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Government-Owned Inventions; Availability for Licensing

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National Institutes of Health, Public Health Service, HHS.




The inventions listed below are owned by an agency of the U.S. Government and are available for licensing in the U.S. in accordance with 35 U.S.C. 207 to achieve expeditious commercialization of results of federally-funded research and development. Foreign patent applications are filed on selected inventions to extend market coverage for companies and may also be available for licensing.


Licensing information and copies of the U.S. patent applications listed below may be obtained by writing to the indicated licensing contact at the Office of Technology Transfer, National Institutes of Health, 6011 Executive Boulevard, Suite 325, Rockville, Maryland 20852-3804; telephone: 301/496-7057; fax: 301/402-0220. A signed Confidential Disclosure Agreement will be required to receive copies of the patent applications.

Codon-Optimization of the HIV-1 Vif Gene

Klaus Strebel, Stephan Bour, Kim-Lien Nguyen (NIAID); DHHS Reference No. E-041-2004/0—Research Tool/Biological Material; Licensing Contact: Michael Ambrose; 301/594-6565;

Expression of the HIV-1 Vif protein in the absence of other viral factors such a Tat and Rev is extremely inefficient due to the presence of inhibitory sequences on its mRNA. This invention uses codon optimization to remove such inhibitory sequences without altering the amino acid sequence of the protein. The modified vif gene in the resulting pcDNA -hVIF vector is expressed under the control of the CMV promoter. In this, the protein functions as wild type and is more amendable to high-level expression in mammalian cells.

Currently this vector is used in on-going studies of HIV infection and its Start Printed Page 3157ability to overcome cellular restriction to replication. As such, the reagent will be valuable to other researchers in discovering mechanisms of replication, next generation therapeutics and potentially prevention of infection as well.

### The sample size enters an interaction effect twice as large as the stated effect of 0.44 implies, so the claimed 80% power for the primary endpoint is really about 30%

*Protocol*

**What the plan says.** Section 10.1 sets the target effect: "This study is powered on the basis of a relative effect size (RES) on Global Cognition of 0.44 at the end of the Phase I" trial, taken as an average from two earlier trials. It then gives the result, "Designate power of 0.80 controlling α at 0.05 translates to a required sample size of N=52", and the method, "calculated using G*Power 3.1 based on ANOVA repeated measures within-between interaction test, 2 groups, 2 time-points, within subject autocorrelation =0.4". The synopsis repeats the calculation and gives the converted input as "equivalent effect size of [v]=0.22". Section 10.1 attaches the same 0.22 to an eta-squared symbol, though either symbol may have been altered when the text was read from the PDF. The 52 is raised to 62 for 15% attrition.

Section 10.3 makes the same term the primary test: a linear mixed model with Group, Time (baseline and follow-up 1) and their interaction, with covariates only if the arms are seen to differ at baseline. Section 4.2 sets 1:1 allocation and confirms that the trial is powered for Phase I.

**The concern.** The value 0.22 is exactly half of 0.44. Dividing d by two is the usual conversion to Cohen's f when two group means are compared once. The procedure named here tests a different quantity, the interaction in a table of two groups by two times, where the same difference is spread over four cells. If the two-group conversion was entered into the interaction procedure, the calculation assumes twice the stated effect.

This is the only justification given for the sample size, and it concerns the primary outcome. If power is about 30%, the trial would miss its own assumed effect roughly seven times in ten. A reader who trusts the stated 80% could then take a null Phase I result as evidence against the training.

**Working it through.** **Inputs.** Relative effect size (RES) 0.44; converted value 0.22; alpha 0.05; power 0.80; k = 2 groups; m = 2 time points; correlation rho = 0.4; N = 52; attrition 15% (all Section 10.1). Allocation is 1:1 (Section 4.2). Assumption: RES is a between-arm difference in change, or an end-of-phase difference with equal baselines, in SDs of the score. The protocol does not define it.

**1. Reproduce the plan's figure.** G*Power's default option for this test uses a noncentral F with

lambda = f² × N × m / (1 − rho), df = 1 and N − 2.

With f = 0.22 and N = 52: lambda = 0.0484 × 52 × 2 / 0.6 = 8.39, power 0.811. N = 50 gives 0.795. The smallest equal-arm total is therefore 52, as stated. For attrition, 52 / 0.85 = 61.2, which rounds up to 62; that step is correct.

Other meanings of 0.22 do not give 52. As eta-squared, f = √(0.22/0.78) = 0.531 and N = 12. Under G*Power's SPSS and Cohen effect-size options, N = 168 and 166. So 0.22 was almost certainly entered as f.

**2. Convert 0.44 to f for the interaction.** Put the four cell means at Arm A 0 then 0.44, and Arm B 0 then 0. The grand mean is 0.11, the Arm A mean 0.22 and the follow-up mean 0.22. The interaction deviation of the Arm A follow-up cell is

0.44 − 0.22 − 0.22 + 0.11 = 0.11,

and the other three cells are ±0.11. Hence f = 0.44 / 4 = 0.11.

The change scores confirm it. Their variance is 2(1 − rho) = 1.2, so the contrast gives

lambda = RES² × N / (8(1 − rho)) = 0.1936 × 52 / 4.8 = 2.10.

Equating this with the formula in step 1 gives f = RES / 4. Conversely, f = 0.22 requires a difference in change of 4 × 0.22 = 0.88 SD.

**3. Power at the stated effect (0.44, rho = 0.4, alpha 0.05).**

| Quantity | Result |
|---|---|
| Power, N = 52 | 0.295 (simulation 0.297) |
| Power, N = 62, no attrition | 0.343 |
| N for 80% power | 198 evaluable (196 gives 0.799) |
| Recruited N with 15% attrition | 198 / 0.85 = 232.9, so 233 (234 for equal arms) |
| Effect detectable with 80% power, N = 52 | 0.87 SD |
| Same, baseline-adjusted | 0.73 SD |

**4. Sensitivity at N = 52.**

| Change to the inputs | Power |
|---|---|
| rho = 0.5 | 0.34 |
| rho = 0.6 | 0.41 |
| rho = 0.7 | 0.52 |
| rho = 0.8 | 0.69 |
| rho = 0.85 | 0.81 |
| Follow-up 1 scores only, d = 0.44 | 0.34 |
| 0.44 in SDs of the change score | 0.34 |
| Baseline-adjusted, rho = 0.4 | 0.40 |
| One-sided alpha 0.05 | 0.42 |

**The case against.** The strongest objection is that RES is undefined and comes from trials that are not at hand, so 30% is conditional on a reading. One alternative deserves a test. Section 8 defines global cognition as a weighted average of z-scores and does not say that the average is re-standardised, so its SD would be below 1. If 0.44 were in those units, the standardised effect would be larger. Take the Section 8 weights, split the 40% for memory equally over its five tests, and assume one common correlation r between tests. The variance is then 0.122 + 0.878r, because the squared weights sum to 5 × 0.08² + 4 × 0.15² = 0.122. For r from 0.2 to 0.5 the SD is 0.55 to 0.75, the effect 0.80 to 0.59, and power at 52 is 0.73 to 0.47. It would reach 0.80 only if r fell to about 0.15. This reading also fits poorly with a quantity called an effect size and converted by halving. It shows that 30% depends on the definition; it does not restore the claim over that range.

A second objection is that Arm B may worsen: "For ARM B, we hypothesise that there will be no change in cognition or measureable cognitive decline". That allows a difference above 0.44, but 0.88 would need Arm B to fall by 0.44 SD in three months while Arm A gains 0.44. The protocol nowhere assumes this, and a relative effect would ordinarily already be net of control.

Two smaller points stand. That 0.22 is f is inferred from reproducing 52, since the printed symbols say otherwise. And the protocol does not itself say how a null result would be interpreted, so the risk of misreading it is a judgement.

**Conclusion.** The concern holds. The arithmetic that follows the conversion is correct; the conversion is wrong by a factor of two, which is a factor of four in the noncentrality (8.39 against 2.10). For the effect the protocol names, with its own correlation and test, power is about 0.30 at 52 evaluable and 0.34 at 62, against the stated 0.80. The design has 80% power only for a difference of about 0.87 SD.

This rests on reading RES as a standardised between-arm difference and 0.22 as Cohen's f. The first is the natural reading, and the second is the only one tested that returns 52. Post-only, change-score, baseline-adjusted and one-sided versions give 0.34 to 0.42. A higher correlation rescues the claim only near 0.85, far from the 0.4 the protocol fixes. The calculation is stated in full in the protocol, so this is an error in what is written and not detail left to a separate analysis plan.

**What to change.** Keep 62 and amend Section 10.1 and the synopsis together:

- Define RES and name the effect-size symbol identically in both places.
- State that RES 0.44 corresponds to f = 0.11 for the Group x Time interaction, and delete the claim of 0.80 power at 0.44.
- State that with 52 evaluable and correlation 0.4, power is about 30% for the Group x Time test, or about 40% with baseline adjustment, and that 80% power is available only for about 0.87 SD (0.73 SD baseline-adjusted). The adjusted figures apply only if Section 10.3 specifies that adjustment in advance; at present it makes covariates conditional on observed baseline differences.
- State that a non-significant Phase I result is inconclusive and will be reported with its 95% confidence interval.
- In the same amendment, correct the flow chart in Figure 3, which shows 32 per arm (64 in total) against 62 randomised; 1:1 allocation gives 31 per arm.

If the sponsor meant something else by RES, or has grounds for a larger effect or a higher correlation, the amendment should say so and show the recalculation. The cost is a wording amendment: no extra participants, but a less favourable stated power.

Streptococcus Lipoprotein Antigens

James M. Musser and Benfang Lei (NIAID); U.S. Provisional Application filed 10 Nov 2003 (DHHS Reference No. E-324-2003/0-US-01); Licensing Contact: Susan Ano; 301/435-5515;

The current technology describes sixteen isolated and purified Spy polypeptides that are conserved across many Group A Streptococcus serotypes and that are expressed during infection. The polypeptides are from the polypeptide portion of a lipoprotein of a Group A Streptococcus. Infection with Group A Streptococcus bacteria can result in mild illness such as strep throat, or more severe illnesses such as necrotizing faciitis and streptococcal toxic shock syndrome. Currently such infections are treated with antibiotics, but trends indicate an increasing resistance to e.g., erythromycin. There is currently no licensed vaccine for Group A Streptococcus. The M protein, a main focus of studies directed toward vaccine development, elicits antibodies that are either serospecific or may induce harmful cross-reacting antibodies. This technology identified individual polypeptides that were promising vaccine candidates and various combinations thereof. Additionally, antibodies to these polypeptides are discussed, which could be used therapeutically or in diagnostic assays.

A Simple Method and Apparatus To Produce a Closed, Transverse Bone Fracture in a Mouse or Other Skeletal Creature

Arabella Leet (NIDCR); DHHS Reference No. E-309-2003/0-US-01 filed 27 Oct 2003; Licensing Contact: Michael Shmilovich; 301/435-5019;

A standard pair of pliers was modified to create a device that applies three-point bending forces across the leg of a mouse directly over the tibia bone. With this device, a reproducible transverse fracture can be fashioned quickly and easily, producing an animal model for fracture healing.

Although surgical fixation can be applied to the fracture, short-term splinting allows abundant bridging callus formation. This device does not require a platform for stabilizing the animals; instead the jaws are placed directly onto the limb, allowing production of many fractures within minutes. By using three-point fixation, there is no crush type injury, as when using a guillotine-type device to drop a weight onto a pre-rodded bone.

Scientists studying fracture healing will find this simple device useful because no special surgical skills are required to produce and stabilize a fracture in a mouse model of fracture healing.

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Dated: January 14, 2004.

Steven M. Ferguson,

Director, Division of Technology Development and Transfer, Office of Technology Transfer, National Institutes of Health.

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[FR Doc. 04-1259 Filed 1-21-04; 8:45 am]